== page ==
Downstream a ways we find the correct channel, and punch CP4. Back upstream we go, now in third place, as another team was paddling right behind Team Austin. Checkpoint 5 is a couple of miles upriver. It's slow going against the current, but at least the navigation is easy for a while. Steve, who's a veteran of the super-long canoe race called the Texas Water Safari, makes the paddling look effortless. Jason and I do our best to keep up with Steve and Leslie's canoe. On the journey upstream, we pass a refrigerator, and a pool table, both abandoned in the middle of the river. Had we been sleep deprived at this point, that would have really messed with our heads! Finally, dawn starts to lighten the sky. If only we'd had this light when we were trying to find our way in! We pass some boats pulled up onto the bank. I thought that they were just local fishermen, until they called out to ask us if we'd found CP5 yet. Oh boy, they're way off, CP5 is still a few long bends upriver.
Rodney is awaiting us at CP5. There's only one set of boats already there, so we've pulled in second place again, behind the ever-consistent Team Austin. Rodney informs us that they left out of there 11 minutes ago. We have to get to CP6 on foot. The nav is pretty easy, basically just follow the river upstream, but there's various side ponds and inlets that we'd rather go around than swim across. We start off running, glad for the chance to warm up after the long paddle.
We make good time, as the forest doesn't have much in the way of underbrush. We have to cross water a couple of times, but never above our knees. One time Leslie tried to cross a channel of water on a long branch, which suddenly broke underneath her, but we still manage to stay relatively dry. It's about a three kilometer run to the checkpoint, and then we have to turn around and return to our boats. Team Austin is moving a bit slower than us, probably walking while they eat, so we manage to retake the lead on the way there. We hit CP6 in high spirits, and quickly run back towards our boats, determined to get as far ahead of our competition as we can.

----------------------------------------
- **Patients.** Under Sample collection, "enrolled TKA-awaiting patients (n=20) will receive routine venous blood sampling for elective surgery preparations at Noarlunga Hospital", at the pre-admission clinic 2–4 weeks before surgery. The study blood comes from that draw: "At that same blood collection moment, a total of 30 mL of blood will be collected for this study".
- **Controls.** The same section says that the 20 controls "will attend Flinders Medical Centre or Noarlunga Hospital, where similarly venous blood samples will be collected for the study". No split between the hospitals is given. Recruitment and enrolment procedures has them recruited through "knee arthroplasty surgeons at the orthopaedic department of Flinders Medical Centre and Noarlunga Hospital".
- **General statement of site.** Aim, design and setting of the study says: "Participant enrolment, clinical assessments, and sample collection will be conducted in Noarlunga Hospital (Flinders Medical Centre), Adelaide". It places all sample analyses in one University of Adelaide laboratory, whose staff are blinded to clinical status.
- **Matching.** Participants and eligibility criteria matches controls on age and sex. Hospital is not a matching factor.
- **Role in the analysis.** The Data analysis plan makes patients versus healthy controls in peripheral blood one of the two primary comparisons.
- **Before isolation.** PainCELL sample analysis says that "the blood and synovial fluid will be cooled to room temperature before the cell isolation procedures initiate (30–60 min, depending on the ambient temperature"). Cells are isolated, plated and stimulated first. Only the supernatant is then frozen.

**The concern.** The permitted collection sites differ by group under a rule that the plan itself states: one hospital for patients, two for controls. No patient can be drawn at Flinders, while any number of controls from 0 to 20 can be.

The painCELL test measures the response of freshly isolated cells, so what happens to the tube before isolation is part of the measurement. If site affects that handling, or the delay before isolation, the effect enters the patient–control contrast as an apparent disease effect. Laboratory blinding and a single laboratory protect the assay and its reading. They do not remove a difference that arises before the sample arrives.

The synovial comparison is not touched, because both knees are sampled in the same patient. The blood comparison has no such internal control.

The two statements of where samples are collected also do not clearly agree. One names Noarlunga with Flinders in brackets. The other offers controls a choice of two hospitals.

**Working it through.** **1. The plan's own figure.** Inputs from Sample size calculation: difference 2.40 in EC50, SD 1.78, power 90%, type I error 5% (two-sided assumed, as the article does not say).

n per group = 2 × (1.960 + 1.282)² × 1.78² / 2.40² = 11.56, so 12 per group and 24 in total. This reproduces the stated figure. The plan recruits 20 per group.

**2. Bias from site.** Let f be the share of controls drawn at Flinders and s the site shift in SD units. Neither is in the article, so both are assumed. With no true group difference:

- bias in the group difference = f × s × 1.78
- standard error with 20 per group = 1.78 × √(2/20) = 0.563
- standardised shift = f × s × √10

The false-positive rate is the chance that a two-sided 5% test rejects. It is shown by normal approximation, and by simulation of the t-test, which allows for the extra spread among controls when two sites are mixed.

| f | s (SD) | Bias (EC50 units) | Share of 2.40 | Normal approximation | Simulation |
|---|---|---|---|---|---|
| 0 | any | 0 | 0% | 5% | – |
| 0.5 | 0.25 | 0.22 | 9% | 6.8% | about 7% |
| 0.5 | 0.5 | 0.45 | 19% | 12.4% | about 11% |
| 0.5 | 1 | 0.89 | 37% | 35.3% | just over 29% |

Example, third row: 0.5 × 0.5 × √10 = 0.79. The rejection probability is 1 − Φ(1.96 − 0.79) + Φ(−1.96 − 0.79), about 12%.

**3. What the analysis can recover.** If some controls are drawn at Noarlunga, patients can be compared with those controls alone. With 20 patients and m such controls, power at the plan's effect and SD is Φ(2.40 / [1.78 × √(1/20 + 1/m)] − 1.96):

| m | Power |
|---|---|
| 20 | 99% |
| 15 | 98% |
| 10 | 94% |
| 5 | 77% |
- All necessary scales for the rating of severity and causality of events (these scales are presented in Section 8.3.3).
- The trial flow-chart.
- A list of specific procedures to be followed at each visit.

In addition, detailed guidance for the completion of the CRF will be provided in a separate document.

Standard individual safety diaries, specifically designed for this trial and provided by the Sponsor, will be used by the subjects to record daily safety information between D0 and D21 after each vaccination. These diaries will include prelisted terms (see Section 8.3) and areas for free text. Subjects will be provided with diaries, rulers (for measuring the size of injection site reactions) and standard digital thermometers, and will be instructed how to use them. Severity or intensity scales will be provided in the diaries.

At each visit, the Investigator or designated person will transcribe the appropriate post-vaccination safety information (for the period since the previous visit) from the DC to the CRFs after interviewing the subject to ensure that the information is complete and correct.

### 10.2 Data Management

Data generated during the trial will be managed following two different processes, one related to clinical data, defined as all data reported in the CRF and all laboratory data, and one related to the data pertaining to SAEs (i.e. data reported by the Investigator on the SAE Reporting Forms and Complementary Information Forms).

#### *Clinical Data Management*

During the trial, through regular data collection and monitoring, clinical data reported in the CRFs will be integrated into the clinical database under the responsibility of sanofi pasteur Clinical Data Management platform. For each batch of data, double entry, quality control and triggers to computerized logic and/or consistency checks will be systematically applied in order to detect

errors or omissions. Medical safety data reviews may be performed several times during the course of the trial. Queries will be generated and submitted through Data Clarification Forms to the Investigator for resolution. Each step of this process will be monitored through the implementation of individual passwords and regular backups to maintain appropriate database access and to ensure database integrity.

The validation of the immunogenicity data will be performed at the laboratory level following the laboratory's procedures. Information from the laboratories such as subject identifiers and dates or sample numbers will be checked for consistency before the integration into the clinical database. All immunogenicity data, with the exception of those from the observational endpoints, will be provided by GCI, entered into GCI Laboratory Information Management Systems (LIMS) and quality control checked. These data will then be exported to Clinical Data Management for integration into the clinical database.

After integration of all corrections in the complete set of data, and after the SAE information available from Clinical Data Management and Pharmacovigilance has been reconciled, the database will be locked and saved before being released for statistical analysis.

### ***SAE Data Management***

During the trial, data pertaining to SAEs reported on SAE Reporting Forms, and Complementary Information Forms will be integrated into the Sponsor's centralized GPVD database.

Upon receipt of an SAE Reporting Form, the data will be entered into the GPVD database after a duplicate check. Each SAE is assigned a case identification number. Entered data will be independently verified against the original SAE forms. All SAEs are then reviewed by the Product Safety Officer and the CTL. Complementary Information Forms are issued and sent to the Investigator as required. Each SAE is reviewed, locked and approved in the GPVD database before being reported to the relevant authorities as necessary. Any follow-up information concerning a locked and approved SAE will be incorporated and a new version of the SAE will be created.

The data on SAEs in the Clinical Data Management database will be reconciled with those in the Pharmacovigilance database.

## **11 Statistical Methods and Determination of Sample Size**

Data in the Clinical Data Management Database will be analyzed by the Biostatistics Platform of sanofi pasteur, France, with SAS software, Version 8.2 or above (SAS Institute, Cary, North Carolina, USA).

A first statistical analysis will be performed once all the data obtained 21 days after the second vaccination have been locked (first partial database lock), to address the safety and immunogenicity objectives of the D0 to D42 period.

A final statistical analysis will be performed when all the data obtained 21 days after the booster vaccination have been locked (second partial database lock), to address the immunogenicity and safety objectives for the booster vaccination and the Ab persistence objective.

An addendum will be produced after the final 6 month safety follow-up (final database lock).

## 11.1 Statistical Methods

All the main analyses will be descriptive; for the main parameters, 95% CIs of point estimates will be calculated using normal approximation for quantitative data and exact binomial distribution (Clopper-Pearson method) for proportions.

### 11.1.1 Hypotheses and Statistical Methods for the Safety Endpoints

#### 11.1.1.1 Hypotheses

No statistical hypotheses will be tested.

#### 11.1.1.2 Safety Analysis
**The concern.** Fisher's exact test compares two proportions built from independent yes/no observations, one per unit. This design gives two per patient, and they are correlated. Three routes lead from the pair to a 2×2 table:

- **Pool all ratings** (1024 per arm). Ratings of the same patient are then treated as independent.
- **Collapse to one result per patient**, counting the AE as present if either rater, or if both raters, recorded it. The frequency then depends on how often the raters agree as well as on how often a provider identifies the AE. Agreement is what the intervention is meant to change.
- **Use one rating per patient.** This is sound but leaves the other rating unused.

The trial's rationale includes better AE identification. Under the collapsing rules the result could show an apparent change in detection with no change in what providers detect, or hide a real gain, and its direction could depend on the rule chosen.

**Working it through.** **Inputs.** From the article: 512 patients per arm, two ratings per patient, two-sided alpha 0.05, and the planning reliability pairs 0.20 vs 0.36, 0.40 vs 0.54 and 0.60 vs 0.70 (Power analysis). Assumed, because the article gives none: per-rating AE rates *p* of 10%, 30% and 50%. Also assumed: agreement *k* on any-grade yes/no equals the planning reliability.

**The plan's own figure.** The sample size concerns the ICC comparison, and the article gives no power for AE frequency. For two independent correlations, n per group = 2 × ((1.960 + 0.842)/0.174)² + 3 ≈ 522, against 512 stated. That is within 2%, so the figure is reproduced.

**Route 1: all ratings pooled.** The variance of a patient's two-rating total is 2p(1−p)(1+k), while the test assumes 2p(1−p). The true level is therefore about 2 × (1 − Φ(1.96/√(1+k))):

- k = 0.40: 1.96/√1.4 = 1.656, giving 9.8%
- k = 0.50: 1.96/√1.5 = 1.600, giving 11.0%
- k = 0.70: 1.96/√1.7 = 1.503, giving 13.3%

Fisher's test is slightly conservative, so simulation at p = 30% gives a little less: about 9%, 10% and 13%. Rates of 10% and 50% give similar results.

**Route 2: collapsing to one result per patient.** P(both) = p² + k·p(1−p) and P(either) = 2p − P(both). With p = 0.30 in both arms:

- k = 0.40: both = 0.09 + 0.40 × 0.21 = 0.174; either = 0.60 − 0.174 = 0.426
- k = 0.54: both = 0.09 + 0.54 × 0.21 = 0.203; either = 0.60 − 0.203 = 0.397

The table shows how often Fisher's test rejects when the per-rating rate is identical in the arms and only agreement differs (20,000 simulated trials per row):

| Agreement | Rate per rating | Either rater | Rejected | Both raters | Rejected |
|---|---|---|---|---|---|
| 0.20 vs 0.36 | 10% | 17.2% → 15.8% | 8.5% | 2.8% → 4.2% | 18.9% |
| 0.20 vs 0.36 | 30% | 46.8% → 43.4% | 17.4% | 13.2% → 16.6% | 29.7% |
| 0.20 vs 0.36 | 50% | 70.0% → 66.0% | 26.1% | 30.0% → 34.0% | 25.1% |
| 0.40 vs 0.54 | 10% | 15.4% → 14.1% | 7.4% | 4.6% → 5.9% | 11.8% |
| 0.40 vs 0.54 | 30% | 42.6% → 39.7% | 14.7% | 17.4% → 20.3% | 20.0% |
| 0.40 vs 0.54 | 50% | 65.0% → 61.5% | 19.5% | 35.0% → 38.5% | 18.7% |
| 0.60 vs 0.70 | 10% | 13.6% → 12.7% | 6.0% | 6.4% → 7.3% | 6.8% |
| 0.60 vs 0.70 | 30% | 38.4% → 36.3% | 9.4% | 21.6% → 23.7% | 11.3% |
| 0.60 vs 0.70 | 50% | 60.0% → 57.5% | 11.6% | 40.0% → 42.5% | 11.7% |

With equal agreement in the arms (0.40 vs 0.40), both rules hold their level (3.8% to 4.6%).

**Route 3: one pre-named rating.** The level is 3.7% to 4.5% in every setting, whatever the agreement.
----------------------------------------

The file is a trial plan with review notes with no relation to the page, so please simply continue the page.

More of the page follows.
On the way back we aren't quite as successful in avoiding the side inlets. We accidentally follow the river too close, and the land runs out with the river on one side of us, a large inlet of water on the other, and a short, deep channel of water in front of us. It's either swim the channel or backtrack to go around the inlet, which will probably waste us a couple of minutes. Leslie doesn't like the idea of wasting time, so she votes for swimming, and nobody disagrees. Into the water... boy, that's cold! We drag ourselves out at the opposite bank, and pump ourselves up by telling each other that crazy stunts like that are what this sport is all about! Unfortunately, we wind up swimming again before we make it back to the boats, but at least it's easier when you're already soaked.
We reach our canoes, and Rodney's amused that Team Austin and us somehow keep exchanging the lead. Now we need to head back to the transition area, but this time we have the luxury of paddling downstream! That's so much better... it's fun to watch the shore zip by so quickly. We pass a few other teams still paddling upstream towards CP5, and shout words of encouragement to them.
In the daylight, it's much easier to find and follow the correct channel out, and this time we take a very direct route that only involves pushing the boats across one short rise of land to get back into the lake. We paddle back towards the island, and debate whether to go around it to the north again or try the south route. Since we know that Team Austin caught up with us on the way out by going the south route, we decide it must be ok to paddle. There's a section of nasty swamp grass that's slow going at the start, but after a couple of minutes we break through it and the rest of the way is easy. We pull the boats out short of footbridge, where the swamp grass gets nasty again, and head in to find out what's next.
The next two checkpoints are all trekking. We'd been reasonably warm up to this point, because we'd been moving, but now that we're out of the boats and standing around in the cold wind, soaking wet, we start to get cold pretty quickly. I struggle make my fingers and brain work to plot the two points. It takes longer than normal, but at least the rest of my team has a chance to do some good eating to refuel for the rest of the race. Finally, we're running out of there, and the next closest team still hasn't finished paddling yet.